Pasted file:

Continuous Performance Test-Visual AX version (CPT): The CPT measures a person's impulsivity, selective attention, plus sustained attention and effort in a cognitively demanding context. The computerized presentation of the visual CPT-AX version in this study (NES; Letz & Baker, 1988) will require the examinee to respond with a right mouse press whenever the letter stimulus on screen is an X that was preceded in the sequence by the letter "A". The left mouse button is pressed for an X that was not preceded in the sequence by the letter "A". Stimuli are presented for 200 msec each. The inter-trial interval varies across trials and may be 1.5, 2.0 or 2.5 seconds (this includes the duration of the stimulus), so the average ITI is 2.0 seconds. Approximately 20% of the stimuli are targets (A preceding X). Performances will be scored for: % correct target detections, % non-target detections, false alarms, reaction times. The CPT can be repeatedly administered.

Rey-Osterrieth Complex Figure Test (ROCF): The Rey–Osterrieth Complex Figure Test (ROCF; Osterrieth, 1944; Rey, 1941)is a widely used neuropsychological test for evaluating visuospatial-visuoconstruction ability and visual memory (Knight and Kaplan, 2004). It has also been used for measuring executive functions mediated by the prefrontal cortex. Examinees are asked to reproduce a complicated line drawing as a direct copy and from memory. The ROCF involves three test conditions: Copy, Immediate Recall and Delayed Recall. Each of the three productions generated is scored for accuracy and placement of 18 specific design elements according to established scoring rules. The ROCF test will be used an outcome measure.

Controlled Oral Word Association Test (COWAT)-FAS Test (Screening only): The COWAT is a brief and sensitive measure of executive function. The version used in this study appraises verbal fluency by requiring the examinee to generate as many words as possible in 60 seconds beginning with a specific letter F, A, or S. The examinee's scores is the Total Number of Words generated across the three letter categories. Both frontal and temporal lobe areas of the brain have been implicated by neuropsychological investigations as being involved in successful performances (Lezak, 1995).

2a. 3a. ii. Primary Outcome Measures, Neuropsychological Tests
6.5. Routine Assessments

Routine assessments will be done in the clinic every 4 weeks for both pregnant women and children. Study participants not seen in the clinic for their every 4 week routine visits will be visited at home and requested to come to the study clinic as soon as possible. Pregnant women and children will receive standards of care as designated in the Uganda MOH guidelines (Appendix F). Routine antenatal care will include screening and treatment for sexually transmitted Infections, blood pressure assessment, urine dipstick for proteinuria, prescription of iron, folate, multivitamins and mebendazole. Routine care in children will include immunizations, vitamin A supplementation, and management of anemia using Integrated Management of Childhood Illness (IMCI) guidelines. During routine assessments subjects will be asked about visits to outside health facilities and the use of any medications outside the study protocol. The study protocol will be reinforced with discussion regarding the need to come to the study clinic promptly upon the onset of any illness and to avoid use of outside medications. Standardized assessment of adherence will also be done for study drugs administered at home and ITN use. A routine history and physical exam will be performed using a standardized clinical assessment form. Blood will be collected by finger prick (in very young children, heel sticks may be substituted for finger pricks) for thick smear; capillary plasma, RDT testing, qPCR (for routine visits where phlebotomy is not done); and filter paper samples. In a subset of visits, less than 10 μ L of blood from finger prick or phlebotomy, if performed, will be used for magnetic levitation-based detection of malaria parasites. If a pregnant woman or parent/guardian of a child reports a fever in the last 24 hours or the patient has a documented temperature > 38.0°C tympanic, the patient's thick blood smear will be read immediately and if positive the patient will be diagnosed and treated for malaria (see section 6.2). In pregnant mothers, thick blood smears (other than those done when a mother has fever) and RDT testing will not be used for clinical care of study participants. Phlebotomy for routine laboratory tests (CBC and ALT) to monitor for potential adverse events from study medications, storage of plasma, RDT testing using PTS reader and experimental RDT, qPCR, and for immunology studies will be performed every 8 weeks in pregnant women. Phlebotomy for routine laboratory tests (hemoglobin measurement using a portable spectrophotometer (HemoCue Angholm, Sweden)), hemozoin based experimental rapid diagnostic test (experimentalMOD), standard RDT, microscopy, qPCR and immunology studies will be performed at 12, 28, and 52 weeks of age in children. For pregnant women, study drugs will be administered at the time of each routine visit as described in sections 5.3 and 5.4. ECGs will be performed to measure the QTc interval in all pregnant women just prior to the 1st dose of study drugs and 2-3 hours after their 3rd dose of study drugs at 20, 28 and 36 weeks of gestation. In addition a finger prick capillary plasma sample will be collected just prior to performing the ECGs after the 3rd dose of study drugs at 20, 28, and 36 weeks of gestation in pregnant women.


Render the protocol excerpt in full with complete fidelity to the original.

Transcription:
Continuous Performance Test-Visual AX version (CPT): The CPT measures a person's impulsivity, selective attention, plus sustained attention and effort in a cognitively demanding context. The computerized presentation of the visual CPT-AX version in this study (NES; Letz & Baker, 1988) will require the examinee to respond with a right mouse press whenever the letter stimulus on screen is an X that was preceded in the sequence by the letter "A". The left mouse button is pressed for an X that was not preceded in the sequence by the letter "A". Stimuli are presented for 200 msec each. The inter-trial interval varies across trials and may be 1.5, 2.0 or 2.5 seconds (this includes the duration of the stimulus), so the average ITI is 2.0 seconds. Approximately 20% of the stimuli are targets (A preceding X). Performances will be scored for: % correct target detections, % non-target detections, false alarms, reaction times. The CPT can be repeatedly administered.

Rey-Osterrieth Complex Figure Test (ROCF): The Rey–Osterrieth Complex Figure Test (ROCF; Osterrieth, 1944; Rey, 1941)is a widely used neuropsychological test for evaluating visuospatial-visuoconstruction ability and visual memory (Knight and Kaplan, 2004). It has also been used for measuring executive functions mediated by the prefrontal cortex. Examinees are asked to reproduce a complicated line drawing as a direct copy and from memory. The ROCF involves three test conditions: Copy, Immediate Recall and Delayed Recall. Each of the three productions generated is scored for accuracy and placement of 18 specific design elements according to established scoring rules. The ROCF test will be used an outcome measure.

Controlled Oral Word Association Test (COWAT)-FAS Test (Screening only): The COWAT is a brief and sensitive measure of executive function. The version used in this study appraises verbal fluency by requiring the examinee to generate as many words as possible in 60 seconds beginning with a specific letter F, A, or S. The examinee's scores is the Total Number of Words generated across the three letter categories. Both frontal and temporal lobe areas of the brain have been implicated by neuropsychological investigations as being involved in successful performances (Lezak, 1995).

2a. 3a. ii. Primary Outcome Measures, Neuropsychological Tests
6.5. Routine Assessments

Routine assessments will be done in the clinic every 4 weeks for both pregnant women and children. Study participants not seen in the clinic for their every 4 week routine visits will be visited at home and requested to come to the study clinic as soon as possible. Pregnant women and children will receive standards of care as designated in the Uganda MOH guidelines (Appendix F). Routine antenatal care will include screening and treatment for sexually transmitted Infections, blood pressure assessment, urine dipstick for proteinuria, prescription of iron, folate, multivitamins and mebendazole. Routine care in children will include immunizations, vitamin A supplementation, and management of anemia using Integrated Management of Childhood Illness (IMCI) guidelines. During routine assessments subjects will be asked about visits to outside health facilities and the use of any medications outside the study protocol. The study protocol will be reinforced with discussion regarding the need to come to the study clinic promptly upon the onset of any illness and to avoid use of outside medications. Standardized assessment of adherence will also be done for study drugs administered at home and ITN use. A routine history and physical exam will be performed using a standardized clinical assessment form. Blood will be collected by finger prick (in very young children, heel sticks may be substituted for finger pricks) for thick smear; capillary plasma, RDT testing, qPCR (for routine visits where phlebotomy is not done); and filter paper samples. In a subset of visits, less than 10 μ L of blood from finger prick or phlebotomy, if performed, will be used for magnetic levitation-based detection of malaria parasites. If a pregnant woman or parent/guardian of a child reports a fever in the last 24 hours or the patient has a documented temperature > 38.0°C tympanic, the patient's thick blood smear will be read immediately and if positive the patient will be diagnosed and treated for malaria (see section 6.2). In pregnant mothers, thick blood smears (other than those done when a mother has fever) and RDT testing will not be used for clinical care of study participants. Phlebotomy for routine laboratory tests (CBC and ALT) to monitor for potential adverse events from study medications, storage of plasma, RDT testing using PTS reader and experimental RDT, qPCR, and for immunology studies will be performed every 8 weeks in pregnant women. Phlebotomy for routine laboratory tests (hemoglobin measurement using a portable spectrophotometer (HemoCue Angholm, Sweden)), hemozoin based experimental rapid diagnostic test (experimentalMOD), standard RDT, microscopy, qPCR and immunology studies will be performed at 12, 28, and 52 weeks of age in children. For pregnant women, study drugs will be administered at the time of each routine visit as described in sections 5.3 and 5.4. ECGs will be performed to measure the QTc interval in all pregnant women just prior to the 1st dose of study drugs and 2-3 hours after their 3rd dose of study drugs at 20, 28 and 36 weeks of gestation. In addition a finger prick capillary plasma sample will be collected just prior to performing the ECGs after the 3rd dose of study drugs at 20, 28, and 36 weeks of gestation in pregnant women.